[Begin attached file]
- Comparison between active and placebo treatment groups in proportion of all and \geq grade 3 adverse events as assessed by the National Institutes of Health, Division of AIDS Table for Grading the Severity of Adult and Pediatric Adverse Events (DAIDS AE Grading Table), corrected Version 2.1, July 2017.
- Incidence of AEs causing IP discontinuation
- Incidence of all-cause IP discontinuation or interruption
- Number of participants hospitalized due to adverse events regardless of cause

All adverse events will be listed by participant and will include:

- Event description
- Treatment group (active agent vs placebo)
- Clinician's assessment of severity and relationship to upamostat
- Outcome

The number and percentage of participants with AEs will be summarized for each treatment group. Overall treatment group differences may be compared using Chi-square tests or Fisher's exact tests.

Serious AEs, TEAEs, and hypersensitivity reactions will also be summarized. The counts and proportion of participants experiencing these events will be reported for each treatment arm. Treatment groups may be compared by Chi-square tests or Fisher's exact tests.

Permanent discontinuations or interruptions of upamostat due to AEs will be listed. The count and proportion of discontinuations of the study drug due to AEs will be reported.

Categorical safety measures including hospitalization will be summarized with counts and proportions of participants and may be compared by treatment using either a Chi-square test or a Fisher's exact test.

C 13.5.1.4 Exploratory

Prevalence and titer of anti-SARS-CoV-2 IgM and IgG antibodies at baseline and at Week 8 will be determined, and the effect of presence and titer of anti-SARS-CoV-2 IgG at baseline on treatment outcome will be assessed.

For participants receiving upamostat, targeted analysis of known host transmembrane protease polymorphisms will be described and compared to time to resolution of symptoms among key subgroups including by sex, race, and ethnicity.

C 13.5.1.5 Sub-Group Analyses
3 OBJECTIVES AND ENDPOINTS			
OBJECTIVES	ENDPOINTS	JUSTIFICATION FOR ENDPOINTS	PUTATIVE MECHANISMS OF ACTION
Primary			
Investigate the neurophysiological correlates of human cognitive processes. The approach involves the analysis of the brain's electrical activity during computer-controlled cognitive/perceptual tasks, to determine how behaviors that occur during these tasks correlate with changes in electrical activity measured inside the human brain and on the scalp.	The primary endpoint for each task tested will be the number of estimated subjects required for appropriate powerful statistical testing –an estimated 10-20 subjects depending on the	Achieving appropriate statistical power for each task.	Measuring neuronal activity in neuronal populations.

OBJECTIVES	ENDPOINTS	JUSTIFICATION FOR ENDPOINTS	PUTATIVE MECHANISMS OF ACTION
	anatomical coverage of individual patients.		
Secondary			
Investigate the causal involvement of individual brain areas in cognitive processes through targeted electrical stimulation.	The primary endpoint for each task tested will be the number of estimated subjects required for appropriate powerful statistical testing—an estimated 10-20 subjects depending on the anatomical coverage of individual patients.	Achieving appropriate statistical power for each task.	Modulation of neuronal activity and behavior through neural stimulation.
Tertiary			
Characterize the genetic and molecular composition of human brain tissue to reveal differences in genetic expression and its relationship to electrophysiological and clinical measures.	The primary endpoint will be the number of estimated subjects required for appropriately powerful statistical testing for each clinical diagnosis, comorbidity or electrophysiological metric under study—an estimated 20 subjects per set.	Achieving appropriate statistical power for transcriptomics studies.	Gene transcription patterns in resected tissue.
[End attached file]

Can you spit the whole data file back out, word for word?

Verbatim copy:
- Comparison between active and placebo treatment groups in proportion of all and \geq grade 3 adverse events as assessed by the National Institutes of Health, Division of AIDS Table for Grading the Severity of Adult and Pediatric Adverse Events (DAIDS AE Grading Table), corrected Version 2.1, July 2017.
- Incidence of AEs causing IP discontinuation
- Incidence of all-cause IP discontinuation or interruption
- Number of participants hospitalized due to adverse events regardless of cause

All adverse events will be listed by participant and will include:

- Event description
- Treatment group (active agent vs placebo)
- Clinician's assessment of severity and relationship to upamostat
- Outcome

The number and percentage of participants with AEs will be summarized for each treatment group. Overall treatment group differences may be compared using Chi-square tests or Fisher's exact tests.

Serious AEs, TEAEs, and hypersensitivity reactions will also be summarized. The counts and proportion of participants experiencing these events will be reported for each treatment arm. Treatment groups may be compared by Chi-square tests or Fisher's exact tests.

Permanent discontinuations or interruptions of upamostat due to AEs will be listed. The count and proportion of discontinuations of the study drug due to AEs will be reported.

Categorical safety measures including hospitalization will be summarized with counts and proportions of participants and may be compared by treatment using either a Chi-square test or a Fisher's exact test.

C 13.5.1.4 Exploratory

Prevalence and titer of anti-SARS-CoV-2 IgM and IgG antibodies at baseline and at Week 8 will be determined, and the effect of presence and titer of anti-SARS-CoV-2 IgG at baseline on treatment outcome will be assessed.

For participants receiving upamostat, targeted analysis of known host transmembrane protease polymorphisms will be described and compared to time to resolution of symptoms among key subgroups including by sex, race, and ethnicity.

C 13.5.1.5 Sub-Group Analyses
3 OBJECTIVES AND ENDPOINTS			
OBJECTIVES	ENDPOINTS	JUSTIFICATION FOR ENDPOINTS	PUTATIVE MECHANISMS OF ACTION
Primary			
Investigate the neurophysiological correlates of human cognitive processes. The approach involves the analysis of the brain's electrical activity during computer-controlled cognitive/perceptual tasks, to determine how behaviors that occur during these tasks correlate with changes in electrical activity measured inside the human brain and on the scalp.	The primary endpoint for each task tested will be the number of estimated subjects required for appropriate powerful statistical testing –an estimated 10-20 subjects depending on the	Achieving appropriate statistical power for each task.	Measuring neuronal activity in neuronal populations.

OBJECTIVES	ENDPOINTS	JUSTIFICATION FOR ENDPOINTS	PUTATIVE MECHANISMS OF ACTION
	anatomical coverage of individual patients.		
Secondary			
Investigate the causal involvement of individual brain areas in cognitive processes through targeted electrical stimulation.	The primary endpoint for each task tested will be the number of estimated subjects required for appropriate powerful statistical testing—an estimated 10-20 subjects depending on the anatomical coverage of individual patients.	Achieving appropriate statistical power for each task.	Modulation of neuronal activity and behavior through neural stimulation.
Tertiary			
Characterize the genetic and molecular composition of human brain tissue to reveal differences in genetic expression and its relationship to electrophysiological and clinical measures.	The primary endpoint will be the number of estimated subjects required for appropriately powerful statistical testing for each clinical diagnosis, comorbidity or electrophysiological metric under study—an estimated 20 subjects per set.	Achieving appropriate statistical power for transcriptomics studies.	Gene transcription patterns in resected tissue.